1. Place the chicken in a large pot along with the smashed garlic, sliced ginger and a generous pinch of salt and cover it with water – just enough to submerge it. Cover it and bring the water to a boil then turn it down to medium and let it simmer for 10 minutes. Turn the heat off and leave the bird in the pot for 45 minutes to an hour, covered, or until it is cooked through. I was dealing with a rather oversized beast of a bird so I just extended all the cooking times by a bit. a large pot of water to a boil and salt it. Remove the chicken from the pot, leaving the stock and let the bird cool to room temperature.

2. Make the dipping sauce using 1/4 cup peanut oil, the minced ginger, half the scallions, a large pinch of salt, the soy sauce and rice mirin. Set it aside.

3.  Put 1/4 cup peanut or other neutral oil in a large skillet over medium heat. When it's hot, add the minced garlic and the shallots or onions, cook, stirring occasionally, until lightly browned, about 4-5 minutes. Add the rice (I did not wash mine and it turned out great) and cook, stirring often for 2-3 minutes. Add 4 cups of the reserved chicken stock and bring to a boil, then reduce the heat to low and cover. Cook for about 20 minutes, until the rice has absorbed all the liquid. Stir in salt and pepper to taste.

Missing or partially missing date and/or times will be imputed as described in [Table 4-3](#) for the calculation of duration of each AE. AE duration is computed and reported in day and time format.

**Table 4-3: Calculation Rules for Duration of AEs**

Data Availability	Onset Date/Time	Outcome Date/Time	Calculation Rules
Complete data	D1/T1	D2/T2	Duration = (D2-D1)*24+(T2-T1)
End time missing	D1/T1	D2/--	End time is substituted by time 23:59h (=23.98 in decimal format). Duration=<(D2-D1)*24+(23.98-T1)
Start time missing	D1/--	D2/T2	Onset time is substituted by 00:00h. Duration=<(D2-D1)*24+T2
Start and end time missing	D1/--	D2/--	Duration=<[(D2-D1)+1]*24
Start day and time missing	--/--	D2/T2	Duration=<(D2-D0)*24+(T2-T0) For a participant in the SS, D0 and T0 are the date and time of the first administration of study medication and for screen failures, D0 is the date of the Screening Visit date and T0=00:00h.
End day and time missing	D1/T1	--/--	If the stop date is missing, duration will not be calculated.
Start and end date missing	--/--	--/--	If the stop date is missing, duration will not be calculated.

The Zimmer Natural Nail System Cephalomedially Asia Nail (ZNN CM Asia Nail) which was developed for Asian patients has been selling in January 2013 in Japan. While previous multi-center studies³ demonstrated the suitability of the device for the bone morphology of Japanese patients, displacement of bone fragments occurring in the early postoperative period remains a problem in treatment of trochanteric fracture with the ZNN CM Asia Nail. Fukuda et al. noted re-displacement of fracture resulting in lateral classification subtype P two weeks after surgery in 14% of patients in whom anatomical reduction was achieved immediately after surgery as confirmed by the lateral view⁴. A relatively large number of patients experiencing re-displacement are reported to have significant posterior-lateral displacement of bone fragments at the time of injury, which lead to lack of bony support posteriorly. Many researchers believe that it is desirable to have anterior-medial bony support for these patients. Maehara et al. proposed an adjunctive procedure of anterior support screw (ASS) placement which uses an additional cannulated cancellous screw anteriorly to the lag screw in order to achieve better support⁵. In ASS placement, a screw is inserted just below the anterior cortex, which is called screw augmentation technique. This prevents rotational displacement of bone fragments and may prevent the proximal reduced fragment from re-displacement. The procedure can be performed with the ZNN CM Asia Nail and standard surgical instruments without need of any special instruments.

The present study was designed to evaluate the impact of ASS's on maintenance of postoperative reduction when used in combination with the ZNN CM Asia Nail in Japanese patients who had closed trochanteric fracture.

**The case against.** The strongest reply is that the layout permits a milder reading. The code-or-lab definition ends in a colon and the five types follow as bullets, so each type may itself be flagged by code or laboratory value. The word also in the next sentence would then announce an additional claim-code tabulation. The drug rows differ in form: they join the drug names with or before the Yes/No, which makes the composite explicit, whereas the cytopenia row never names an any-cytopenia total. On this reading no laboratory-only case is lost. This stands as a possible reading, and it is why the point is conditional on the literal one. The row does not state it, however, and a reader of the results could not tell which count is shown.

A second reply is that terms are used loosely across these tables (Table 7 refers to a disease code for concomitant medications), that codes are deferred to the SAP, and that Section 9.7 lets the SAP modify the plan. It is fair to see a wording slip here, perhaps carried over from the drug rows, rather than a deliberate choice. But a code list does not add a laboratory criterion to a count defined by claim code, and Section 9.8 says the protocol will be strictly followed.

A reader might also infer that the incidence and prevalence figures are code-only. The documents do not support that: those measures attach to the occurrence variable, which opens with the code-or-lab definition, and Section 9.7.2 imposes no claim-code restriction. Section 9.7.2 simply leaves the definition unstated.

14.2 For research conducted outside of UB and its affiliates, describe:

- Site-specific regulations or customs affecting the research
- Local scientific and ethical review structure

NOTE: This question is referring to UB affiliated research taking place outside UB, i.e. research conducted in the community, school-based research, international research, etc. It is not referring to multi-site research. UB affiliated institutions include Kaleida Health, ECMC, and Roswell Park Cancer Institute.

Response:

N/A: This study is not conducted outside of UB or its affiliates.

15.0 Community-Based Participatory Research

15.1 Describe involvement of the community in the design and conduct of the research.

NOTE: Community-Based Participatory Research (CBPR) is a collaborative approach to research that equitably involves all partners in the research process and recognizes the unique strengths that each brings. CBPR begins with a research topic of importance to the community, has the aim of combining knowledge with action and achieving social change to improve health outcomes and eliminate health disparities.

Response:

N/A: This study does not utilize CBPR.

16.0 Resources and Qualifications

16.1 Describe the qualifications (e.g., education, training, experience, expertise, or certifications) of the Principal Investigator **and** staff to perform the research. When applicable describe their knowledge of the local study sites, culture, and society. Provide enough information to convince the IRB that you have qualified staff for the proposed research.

4. While the rice is cooking, shred or chop the chicken, discarding the skin. Mound the rice on a large platter and top with the chicken, then decorate with the cucumbers, tomatoes, scallions and cilantro. Sprinkle the sesame oil over it all and serve with the dipping sauce.

Related post on The Garden of Eating: Braised Chicken with Onions, White Wine & Mustard

The Christian Science Monitor has assembled a diverse group of food bloggers. Our guest bloggers are not employed or directed by The Monitor and the views expressed are the bloggers' own and they are responsible for the content of their blogs and their recipes. All readers are free to make ingredient substitutions to satisfy their dietary preferences, including not using wine (or substituting cooking wine) when a recipe calls for it. To contact us about a blogger, click here.

Share this story:
 
 
Make a Difference
Inspired? Here are some ways to make a difference on this issue.
Follow Stories Like This
Get the Monitor stories you care about delivered to your inbox.
 

We want to hear, did we miss an angle we should have covered? Should we come back to this topic? Or just give us a rating for this story. We want to hear from you.

Loading...

Loading...

Loading...